Takeaways: It would have been a failing grade for the beleaguered studio, but foreign audiences rescued the latest Transformers sequel from being a complete financial disaster. It’s hard to know where to begin with Paramount. Its major franchises are running out of steam and have yet to be replaced, and it hasn’t had a true hit since “Fences” opened in December. Newly appointed studio chief Jim Gianopulos has his work cut out for him if he wants to restore Paramount’s luster. A summer like this only puts the studio deeper in the hole.

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  1. Rick Young says:

    how did sony get a b average when 4 out of the 5 films either flopped or severely underperformed??? Spiderman was their only hit .“Rough Night,” “The Dark Tower,” “The Emoji Movie,” “Baby Driver” all either was killed by critics or bombed at the box office , i would have gave them a c- at best , are you on Sony’s payroll or what????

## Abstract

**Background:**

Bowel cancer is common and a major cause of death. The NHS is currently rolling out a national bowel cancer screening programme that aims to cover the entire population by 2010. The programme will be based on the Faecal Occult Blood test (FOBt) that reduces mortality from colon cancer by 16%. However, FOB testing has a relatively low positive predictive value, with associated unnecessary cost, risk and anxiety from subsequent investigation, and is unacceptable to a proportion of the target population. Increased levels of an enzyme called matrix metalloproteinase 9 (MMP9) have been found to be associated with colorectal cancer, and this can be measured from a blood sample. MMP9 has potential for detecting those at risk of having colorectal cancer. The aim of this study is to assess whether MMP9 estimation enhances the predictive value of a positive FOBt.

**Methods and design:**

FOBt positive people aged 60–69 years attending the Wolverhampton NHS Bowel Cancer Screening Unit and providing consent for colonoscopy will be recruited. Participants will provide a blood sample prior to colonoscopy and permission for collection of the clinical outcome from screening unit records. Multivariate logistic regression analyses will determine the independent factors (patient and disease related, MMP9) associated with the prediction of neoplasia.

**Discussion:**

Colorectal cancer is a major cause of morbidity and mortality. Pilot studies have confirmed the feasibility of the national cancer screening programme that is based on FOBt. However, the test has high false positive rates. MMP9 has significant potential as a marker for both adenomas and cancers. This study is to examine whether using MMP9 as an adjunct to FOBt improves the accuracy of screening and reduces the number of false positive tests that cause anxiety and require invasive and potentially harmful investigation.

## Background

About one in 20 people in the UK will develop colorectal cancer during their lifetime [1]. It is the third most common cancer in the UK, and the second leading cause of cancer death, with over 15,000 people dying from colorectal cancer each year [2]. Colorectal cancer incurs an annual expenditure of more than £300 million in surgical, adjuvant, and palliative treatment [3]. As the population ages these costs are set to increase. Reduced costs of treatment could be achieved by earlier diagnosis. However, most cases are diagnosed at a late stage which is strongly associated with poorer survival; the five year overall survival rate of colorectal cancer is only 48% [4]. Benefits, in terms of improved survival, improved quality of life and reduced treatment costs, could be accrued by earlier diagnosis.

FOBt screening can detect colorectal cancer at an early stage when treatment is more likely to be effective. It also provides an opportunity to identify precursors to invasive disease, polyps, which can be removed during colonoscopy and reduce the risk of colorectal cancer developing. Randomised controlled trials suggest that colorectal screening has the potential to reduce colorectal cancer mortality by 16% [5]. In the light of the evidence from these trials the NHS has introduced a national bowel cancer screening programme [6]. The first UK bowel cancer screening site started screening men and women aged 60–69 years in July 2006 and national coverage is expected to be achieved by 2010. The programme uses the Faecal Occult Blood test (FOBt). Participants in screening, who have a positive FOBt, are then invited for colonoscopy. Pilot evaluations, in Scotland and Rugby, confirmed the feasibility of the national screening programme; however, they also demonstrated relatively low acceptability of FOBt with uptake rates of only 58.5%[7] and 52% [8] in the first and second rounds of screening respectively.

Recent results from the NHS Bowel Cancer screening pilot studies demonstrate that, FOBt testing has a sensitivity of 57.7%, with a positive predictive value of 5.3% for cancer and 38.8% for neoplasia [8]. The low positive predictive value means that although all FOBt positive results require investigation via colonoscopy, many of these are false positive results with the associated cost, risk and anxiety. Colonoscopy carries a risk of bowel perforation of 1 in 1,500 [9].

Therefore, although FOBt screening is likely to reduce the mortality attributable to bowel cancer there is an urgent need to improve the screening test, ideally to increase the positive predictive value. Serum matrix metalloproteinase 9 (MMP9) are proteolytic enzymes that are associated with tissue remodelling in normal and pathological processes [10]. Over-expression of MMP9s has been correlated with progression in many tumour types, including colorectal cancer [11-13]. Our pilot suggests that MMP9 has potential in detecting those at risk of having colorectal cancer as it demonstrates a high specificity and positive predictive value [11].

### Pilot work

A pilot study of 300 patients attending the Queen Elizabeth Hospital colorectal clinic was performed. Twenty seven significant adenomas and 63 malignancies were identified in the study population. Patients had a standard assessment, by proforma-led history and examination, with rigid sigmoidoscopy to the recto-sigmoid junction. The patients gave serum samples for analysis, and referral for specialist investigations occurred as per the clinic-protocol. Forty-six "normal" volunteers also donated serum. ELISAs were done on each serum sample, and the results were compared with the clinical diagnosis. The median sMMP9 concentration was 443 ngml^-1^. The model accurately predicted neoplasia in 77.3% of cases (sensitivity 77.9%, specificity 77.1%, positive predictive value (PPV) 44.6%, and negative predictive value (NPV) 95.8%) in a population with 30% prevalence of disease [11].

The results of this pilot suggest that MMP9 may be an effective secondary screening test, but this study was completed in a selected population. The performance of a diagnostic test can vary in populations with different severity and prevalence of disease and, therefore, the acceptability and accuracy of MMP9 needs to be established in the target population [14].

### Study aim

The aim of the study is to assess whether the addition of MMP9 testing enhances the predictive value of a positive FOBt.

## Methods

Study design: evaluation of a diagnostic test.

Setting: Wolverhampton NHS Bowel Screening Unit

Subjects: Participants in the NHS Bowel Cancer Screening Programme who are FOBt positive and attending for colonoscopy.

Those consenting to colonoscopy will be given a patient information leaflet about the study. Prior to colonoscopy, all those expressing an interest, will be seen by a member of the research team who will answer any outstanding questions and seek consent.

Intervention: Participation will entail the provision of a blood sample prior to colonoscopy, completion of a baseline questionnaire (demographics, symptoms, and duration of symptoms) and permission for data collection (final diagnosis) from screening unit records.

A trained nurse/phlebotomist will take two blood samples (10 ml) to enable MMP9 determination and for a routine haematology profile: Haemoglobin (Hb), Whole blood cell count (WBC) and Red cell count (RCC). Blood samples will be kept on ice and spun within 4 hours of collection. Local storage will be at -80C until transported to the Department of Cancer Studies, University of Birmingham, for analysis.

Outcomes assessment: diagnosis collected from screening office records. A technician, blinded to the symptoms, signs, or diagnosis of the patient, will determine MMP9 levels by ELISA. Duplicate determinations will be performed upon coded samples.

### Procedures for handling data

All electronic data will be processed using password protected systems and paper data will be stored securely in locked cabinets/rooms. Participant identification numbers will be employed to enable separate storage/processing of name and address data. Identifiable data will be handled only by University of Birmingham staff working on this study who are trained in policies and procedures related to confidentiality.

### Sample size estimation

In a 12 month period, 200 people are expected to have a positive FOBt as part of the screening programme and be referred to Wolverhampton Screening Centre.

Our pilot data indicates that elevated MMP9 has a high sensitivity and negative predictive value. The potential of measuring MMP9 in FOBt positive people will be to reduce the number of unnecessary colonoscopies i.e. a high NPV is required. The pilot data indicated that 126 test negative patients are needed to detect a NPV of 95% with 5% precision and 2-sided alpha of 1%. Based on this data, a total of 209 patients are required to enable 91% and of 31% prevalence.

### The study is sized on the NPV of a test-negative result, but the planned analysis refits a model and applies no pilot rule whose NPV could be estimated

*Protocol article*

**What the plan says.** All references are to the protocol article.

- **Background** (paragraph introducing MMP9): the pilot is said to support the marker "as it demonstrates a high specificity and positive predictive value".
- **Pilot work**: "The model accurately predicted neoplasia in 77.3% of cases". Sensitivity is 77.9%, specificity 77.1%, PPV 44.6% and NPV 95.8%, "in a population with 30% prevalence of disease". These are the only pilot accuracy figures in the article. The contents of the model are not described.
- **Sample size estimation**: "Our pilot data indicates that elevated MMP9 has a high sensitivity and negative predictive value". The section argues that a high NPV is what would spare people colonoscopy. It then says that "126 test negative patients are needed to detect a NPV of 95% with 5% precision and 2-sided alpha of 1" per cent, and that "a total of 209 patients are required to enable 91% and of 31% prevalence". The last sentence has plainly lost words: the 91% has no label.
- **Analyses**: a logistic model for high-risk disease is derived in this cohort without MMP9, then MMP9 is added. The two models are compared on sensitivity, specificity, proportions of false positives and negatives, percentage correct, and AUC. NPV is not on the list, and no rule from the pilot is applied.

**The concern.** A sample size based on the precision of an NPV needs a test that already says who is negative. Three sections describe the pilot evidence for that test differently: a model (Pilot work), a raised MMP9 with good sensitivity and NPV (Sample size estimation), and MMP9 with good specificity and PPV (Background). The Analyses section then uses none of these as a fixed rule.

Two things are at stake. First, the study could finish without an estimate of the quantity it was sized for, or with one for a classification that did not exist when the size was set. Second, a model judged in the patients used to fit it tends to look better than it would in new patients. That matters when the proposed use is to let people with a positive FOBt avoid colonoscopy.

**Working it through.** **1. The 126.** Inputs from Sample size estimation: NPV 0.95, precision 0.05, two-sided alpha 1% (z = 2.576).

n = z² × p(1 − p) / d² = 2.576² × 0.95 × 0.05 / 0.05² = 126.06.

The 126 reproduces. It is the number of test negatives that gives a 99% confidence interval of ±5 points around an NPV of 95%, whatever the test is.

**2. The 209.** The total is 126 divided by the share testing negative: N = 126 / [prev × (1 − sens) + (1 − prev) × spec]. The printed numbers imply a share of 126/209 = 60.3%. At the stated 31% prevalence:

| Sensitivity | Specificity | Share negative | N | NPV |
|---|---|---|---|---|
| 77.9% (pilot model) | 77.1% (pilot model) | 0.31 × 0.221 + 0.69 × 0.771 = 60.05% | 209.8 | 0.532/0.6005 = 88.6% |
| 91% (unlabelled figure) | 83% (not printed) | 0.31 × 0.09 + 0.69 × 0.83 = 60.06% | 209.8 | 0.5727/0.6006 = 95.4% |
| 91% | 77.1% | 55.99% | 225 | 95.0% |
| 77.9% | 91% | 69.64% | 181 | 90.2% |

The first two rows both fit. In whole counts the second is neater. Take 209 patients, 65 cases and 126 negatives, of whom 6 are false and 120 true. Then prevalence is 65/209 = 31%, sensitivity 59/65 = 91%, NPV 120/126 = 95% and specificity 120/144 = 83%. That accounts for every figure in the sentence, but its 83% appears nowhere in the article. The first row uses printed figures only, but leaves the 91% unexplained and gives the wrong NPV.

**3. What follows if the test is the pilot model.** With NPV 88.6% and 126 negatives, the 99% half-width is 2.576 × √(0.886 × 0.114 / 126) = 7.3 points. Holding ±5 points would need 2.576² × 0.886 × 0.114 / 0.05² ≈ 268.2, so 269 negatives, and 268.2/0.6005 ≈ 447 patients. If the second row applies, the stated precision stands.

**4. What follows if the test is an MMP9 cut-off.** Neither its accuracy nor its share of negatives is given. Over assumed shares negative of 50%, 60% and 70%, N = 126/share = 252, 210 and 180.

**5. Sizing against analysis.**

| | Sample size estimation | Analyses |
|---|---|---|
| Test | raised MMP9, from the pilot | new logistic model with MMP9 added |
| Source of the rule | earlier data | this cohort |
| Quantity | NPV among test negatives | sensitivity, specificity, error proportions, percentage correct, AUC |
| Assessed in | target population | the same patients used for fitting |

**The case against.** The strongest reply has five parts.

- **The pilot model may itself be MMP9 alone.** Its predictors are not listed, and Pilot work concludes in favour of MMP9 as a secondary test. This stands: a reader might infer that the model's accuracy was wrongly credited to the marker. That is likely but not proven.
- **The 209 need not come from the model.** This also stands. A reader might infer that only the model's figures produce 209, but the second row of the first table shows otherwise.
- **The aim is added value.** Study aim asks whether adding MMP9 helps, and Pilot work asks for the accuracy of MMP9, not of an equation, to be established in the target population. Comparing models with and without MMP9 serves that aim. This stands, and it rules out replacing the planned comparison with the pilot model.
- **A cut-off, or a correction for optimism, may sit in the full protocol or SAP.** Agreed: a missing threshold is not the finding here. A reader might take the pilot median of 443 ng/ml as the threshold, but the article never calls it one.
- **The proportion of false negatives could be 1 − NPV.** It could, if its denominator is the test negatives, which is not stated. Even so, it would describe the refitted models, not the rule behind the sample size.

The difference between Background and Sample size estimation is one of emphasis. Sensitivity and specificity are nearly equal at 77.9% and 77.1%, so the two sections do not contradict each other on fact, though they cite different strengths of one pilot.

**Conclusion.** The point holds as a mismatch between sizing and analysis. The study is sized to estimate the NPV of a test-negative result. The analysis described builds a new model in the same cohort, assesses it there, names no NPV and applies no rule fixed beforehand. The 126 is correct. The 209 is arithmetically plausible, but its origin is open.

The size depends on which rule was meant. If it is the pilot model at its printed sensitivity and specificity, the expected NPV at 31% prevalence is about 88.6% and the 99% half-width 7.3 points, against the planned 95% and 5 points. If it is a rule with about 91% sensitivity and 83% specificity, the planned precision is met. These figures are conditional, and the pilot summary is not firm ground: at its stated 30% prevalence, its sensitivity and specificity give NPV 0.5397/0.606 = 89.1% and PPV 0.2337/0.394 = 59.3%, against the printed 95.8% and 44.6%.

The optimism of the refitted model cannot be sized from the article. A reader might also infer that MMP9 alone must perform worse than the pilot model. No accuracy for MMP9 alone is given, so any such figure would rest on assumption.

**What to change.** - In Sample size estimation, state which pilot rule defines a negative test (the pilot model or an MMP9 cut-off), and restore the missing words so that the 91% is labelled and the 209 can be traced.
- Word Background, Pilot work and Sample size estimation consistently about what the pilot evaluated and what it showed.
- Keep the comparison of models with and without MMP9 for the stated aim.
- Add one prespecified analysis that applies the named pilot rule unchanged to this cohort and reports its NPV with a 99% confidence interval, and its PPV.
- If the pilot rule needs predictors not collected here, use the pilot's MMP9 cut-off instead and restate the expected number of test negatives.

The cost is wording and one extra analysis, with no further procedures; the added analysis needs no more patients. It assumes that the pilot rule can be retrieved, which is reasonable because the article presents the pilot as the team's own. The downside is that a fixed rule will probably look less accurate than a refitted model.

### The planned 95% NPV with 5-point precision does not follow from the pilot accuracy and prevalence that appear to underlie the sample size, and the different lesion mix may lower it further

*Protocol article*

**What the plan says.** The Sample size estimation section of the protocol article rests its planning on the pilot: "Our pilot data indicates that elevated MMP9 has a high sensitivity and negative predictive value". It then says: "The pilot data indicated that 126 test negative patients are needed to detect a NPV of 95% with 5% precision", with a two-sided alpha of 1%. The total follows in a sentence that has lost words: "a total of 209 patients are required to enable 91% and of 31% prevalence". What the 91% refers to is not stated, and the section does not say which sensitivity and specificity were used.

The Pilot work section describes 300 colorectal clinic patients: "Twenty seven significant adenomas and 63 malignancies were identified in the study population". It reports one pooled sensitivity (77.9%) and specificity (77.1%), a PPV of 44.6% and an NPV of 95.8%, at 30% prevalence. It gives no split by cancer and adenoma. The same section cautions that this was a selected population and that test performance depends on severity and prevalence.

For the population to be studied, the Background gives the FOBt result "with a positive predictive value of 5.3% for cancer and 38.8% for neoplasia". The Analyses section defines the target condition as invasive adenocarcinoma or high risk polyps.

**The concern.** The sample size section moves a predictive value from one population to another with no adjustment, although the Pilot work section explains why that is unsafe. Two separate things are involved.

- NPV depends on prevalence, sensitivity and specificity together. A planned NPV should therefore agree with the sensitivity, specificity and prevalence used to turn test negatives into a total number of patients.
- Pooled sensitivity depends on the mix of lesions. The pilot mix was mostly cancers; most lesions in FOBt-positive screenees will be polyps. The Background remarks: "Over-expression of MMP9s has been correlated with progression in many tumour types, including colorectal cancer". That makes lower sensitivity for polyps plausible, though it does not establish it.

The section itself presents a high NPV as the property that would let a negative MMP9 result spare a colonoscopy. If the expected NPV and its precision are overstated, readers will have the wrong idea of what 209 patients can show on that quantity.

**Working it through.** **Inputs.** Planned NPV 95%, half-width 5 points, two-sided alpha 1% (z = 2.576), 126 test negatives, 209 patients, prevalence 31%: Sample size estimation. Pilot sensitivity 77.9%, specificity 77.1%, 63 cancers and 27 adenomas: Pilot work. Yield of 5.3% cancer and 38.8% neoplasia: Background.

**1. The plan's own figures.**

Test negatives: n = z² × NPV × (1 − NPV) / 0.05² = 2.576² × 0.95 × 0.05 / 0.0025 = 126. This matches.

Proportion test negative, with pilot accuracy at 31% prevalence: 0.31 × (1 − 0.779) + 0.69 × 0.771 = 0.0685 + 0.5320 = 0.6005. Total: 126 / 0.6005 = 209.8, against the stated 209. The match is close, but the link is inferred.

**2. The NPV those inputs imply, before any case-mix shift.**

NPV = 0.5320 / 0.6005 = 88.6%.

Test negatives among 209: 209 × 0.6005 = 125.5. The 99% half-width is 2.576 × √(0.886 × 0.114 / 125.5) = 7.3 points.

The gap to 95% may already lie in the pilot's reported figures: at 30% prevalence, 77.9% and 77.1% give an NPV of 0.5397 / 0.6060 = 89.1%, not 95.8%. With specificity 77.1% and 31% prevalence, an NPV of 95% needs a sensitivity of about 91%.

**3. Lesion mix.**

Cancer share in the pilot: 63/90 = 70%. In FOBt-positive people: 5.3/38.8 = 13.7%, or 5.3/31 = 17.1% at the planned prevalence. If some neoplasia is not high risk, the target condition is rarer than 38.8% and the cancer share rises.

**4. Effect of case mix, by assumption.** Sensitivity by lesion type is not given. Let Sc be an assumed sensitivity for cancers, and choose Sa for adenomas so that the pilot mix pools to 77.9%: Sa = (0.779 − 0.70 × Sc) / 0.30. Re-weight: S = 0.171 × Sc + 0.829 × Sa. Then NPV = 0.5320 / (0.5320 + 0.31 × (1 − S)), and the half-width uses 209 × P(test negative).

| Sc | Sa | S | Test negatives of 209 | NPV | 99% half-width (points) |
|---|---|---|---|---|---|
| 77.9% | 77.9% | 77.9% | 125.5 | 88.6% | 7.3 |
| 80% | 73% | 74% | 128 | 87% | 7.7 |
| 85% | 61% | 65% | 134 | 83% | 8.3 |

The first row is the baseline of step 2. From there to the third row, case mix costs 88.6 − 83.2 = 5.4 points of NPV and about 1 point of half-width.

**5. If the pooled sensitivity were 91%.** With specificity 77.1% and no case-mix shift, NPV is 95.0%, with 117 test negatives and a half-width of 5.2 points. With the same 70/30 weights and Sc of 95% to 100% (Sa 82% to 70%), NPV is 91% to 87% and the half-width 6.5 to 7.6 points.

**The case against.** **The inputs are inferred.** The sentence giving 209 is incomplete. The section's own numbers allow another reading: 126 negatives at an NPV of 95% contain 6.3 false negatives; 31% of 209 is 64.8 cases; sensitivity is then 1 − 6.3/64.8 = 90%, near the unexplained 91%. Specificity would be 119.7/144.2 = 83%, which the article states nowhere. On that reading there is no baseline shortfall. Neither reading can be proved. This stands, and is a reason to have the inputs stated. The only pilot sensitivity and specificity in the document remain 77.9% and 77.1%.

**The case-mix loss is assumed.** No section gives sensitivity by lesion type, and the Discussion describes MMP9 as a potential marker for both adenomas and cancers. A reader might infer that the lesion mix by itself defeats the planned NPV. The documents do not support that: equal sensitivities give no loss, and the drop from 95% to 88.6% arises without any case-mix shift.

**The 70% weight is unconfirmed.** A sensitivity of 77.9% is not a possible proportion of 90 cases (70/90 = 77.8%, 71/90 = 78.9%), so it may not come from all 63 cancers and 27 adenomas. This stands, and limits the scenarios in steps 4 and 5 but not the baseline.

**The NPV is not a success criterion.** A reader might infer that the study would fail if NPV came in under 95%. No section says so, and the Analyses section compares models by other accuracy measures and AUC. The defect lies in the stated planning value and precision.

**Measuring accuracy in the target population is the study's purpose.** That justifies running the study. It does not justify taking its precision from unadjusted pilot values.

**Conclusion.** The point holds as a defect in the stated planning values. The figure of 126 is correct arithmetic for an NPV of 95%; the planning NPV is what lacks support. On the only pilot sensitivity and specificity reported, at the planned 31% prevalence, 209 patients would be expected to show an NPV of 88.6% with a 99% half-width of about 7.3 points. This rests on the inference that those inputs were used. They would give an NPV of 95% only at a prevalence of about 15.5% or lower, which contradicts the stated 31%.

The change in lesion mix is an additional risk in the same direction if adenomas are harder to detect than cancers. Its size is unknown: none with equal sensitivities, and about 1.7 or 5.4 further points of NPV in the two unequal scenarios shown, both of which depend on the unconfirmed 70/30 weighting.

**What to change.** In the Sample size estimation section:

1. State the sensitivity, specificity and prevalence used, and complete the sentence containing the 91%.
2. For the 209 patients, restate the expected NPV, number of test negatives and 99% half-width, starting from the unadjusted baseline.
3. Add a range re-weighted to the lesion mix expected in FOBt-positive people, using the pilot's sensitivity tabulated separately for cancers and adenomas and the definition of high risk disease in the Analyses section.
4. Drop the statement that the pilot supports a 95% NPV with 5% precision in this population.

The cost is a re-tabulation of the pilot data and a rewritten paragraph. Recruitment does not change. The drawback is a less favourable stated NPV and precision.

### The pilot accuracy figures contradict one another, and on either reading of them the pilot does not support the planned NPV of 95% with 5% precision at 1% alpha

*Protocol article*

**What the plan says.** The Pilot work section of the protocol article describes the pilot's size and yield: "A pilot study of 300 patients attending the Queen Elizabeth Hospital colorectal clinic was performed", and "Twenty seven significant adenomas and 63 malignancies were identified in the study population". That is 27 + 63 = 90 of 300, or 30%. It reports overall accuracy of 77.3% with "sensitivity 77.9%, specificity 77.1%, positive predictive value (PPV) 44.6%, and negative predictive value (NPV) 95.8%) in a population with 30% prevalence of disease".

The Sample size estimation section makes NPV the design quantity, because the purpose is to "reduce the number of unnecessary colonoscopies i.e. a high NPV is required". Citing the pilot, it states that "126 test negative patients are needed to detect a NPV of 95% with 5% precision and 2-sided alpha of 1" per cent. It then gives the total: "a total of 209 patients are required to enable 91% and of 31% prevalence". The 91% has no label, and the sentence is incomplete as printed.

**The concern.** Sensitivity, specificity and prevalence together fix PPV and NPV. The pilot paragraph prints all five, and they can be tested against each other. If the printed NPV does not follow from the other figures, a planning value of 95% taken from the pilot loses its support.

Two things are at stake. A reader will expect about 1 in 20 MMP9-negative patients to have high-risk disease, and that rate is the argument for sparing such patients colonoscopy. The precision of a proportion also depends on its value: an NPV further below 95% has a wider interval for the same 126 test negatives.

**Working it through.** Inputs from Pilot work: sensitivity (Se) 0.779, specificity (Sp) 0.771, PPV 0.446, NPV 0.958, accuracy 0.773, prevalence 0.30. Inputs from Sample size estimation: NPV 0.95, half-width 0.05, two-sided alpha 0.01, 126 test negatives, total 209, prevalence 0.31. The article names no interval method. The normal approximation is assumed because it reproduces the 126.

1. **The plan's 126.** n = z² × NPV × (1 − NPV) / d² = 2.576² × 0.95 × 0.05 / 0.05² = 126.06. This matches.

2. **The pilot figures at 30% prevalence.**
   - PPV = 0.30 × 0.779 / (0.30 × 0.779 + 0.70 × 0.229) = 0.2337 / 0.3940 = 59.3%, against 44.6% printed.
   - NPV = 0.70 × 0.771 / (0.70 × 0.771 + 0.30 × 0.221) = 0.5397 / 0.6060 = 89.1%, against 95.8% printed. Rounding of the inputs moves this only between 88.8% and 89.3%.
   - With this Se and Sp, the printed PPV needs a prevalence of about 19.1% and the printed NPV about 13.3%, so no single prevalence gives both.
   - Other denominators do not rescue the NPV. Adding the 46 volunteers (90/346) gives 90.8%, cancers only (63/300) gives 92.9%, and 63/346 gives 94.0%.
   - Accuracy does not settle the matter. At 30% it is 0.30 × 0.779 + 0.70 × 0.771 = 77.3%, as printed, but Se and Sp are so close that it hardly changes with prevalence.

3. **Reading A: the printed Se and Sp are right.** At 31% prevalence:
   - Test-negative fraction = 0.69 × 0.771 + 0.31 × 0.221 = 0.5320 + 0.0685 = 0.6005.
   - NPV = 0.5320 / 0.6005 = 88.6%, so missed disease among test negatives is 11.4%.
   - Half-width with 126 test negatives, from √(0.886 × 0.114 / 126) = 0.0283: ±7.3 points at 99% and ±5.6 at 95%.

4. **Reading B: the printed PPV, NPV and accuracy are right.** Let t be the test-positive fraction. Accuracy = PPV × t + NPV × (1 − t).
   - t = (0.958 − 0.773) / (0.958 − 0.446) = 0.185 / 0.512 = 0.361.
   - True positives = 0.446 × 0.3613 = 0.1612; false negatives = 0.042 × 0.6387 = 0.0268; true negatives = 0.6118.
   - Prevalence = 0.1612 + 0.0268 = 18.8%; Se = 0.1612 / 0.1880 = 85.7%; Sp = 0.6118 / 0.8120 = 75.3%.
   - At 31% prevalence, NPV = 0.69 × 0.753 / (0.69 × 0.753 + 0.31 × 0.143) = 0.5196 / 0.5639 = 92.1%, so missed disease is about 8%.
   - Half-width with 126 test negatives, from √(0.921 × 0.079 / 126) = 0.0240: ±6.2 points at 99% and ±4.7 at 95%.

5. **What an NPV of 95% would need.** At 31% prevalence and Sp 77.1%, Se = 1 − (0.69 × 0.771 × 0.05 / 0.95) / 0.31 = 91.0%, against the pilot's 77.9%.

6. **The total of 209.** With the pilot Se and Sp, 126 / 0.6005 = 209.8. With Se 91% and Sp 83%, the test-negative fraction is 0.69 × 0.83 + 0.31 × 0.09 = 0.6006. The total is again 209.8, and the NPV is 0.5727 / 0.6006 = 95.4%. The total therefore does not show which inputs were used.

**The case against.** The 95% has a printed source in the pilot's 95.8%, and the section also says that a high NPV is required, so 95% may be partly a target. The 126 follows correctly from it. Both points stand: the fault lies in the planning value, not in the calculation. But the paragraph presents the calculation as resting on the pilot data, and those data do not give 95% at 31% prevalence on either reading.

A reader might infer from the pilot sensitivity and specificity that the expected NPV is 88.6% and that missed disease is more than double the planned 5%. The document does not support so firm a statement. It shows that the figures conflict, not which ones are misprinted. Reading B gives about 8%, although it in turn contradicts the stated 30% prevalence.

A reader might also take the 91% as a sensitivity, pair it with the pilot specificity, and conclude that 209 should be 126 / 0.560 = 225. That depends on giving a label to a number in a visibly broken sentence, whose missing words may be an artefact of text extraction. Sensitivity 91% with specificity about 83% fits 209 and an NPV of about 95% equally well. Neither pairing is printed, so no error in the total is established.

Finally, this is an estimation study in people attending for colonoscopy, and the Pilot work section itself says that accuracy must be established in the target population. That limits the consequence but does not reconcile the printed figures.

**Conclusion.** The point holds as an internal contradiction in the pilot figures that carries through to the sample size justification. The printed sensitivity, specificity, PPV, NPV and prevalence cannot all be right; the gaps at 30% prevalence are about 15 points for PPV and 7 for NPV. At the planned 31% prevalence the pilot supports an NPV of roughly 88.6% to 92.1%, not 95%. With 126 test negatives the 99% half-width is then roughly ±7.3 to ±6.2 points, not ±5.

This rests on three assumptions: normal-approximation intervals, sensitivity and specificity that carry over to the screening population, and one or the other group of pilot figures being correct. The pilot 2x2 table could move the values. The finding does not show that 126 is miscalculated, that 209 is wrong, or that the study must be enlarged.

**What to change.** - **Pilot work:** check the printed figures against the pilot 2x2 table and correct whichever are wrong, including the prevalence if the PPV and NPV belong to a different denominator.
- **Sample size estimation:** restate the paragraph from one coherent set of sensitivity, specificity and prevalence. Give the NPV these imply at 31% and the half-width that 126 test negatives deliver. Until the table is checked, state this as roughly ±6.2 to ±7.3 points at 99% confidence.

2. Moviegoer says:

    So Disney & WB win, Universal and Sony are mixed bags, FOX needs a lot of work and Paramount makes only failures. I’m not shocked.

  3. Jeff says:

    Did lionsgate release enough movies for a grade? I’d gave given them a B- for a bunch of lower budget doubles.

  4. IT--II--IT says:

    TRANS promotional
    ——————- — meets decades STALE
    —————————————— – – decades off point
    —————————————————————- – – Hollywood franchise slum

    100% INTEL RUN – – – Hollywood franchiseh slum

    MAO smiles on – — in this, the 11th HOUR of ‘put away’


  5. John says: